Archive for Monday, October 4, 2004

Kansas earthquakes rarely leave residents shaken

October 4, 2004


Californians are cleaning up after a series of earthquakes struck the state last week, but deep below the surface in Kansas, the earth may also be rumbling.

Kansas has long been known for its tornados, but it can have at least a dozen earthquakes a year, thanks to its own subsurface earth movements.

"Most of the time you are not going to notice them," said Rex Buchanan, associate director of the Kansas Geological Survey at Kansas University.

That's because most of the Kansas temblors register below 3.0 on the Richter scale, the seismic measurement used for earthquakes.

Nevertheless, a buried granite mountain range across the state, extending from Oklahoma City to Omaha, Neb., has its faults.

Most notable is the Humboldt fault line on the eastern boundary of what is called the Nemaha Ridge. It extends from near El Dorado up to the Manhattan and Wamego area. West of Nemaha Ridge is the Midcontinent rift.

While most Kansas quakes are unnoticeable, larger ones can occur. On the night of April 24, 1867, one did.

A quake centered near Wamego cracked walls and loosened bricks on buildings in northeastern Kansas. Chimneys were knocked down and a newspaper office wall crumbled in Paola, according to geological survey accounts. Some people were injured. The quake was felt as far north as Dubuque, Iowa.

"It was felt very strongly in Lawrence," said Don Steeples, vice provost and geophysics professor at KU. "There wasn't any serious structural damage, but things were knocked off shelves and there was general alarm."

Scientists have since estimated that quake to have been as strong as 5.7 on the Richter scale, or slightly stronger than the one last week that shook Parkfield, Calif., and the central part of that state.

The 1867 quake is the largest recorded in Kansas. But there have been other, similarly sized earthquakes, including one in 1904 in Dodge City.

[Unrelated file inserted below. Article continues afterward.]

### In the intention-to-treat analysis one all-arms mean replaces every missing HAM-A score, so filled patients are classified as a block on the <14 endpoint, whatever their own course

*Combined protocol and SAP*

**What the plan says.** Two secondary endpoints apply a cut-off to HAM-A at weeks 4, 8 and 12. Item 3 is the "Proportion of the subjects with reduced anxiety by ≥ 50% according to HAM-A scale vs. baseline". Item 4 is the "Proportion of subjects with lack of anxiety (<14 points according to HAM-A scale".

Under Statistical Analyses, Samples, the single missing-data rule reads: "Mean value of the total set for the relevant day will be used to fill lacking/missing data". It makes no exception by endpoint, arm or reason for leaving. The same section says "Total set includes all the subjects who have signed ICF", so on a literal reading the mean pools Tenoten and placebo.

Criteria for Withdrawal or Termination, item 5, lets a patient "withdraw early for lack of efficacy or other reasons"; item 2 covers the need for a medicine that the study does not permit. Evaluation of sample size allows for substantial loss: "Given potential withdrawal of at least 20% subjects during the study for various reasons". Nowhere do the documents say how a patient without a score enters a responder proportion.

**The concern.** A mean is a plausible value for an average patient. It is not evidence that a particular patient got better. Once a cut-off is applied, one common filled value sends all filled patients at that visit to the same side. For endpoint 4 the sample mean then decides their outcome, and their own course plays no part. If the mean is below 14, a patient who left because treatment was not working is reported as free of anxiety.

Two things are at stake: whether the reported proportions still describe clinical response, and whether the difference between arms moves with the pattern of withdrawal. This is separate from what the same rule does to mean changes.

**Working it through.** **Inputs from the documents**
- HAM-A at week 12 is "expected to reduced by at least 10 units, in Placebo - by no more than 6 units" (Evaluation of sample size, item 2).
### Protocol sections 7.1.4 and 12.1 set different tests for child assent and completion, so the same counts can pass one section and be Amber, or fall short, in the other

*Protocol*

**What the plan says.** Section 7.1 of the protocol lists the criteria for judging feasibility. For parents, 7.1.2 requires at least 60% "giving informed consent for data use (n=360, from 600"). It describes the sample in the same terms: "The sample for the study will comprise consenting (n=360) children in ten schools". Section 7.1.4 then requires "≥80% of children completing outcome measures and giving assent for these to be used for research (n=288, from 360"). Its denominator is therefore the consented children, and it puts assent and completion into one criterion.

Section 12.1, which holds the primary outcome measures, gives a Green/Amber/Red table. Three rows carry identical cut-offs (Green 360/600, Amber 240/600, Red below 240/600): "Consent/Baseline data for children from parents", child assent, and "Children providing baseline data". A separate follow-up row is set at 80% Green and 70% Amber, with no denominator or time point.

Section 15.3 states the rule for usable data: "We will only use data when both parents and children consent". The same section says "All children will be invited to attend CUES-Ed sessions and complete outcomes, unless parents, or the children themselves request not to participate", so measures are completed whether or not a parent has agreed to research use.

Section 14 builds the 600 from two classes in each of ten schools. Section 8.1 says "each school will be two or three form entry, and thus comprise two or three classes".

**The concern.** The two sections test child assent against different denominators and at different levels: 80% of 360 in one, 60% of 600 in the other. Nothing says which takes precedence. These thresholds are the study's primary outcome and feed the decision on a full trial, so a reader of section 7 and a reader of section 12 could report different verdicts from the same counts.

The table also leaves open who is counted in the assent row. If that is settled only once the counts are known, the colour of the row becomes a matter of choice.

Western and central Kansas quakes could be caused by an earth uplift that stretches from about Wichita to the Black Hills in western Nebraska, Steeples said. It could have caused about a dozen quakes during the past 20 years felt in Rooks, Graham, Ellis and Russell counties.

Some small quakes may be the result of man's actions, Buchanan said. Some in western Kansas might have resulted from injection of salt water to squeeze more production out of oil wells, he said.

In May 1999, the ground shook in Wyandotte and Johnson counties. Two office buildings on a hill near Interstates 635 and 70 in Kansas City, Kan., had to be evacuated and later torn down because of damage. Lines of cracks, some at least a foot wide and deep, crossed the asphalt parking lot.

"We believe that was caused by the collapse of a roof to an old limestone mine," Steeples said.

During a 12-year-period from December 1977 to June 1989, a geological survey seismograph recorded more than 200 earthquakes in Kansas and Nebraska. The largest was a 4.0 on the Richter scale and the smallest a 0.8. Because of lack of funding, KGS no longer has a seismograph.

A quake like the one in 1867 probably occurs in Kansas once every 200 years, Steeples said.

"We don't know when the next one will be, we just know that sooner or later it will come," he said.

Buchanan isn't concerned.

"It's not on my list of things to worry about," he said.

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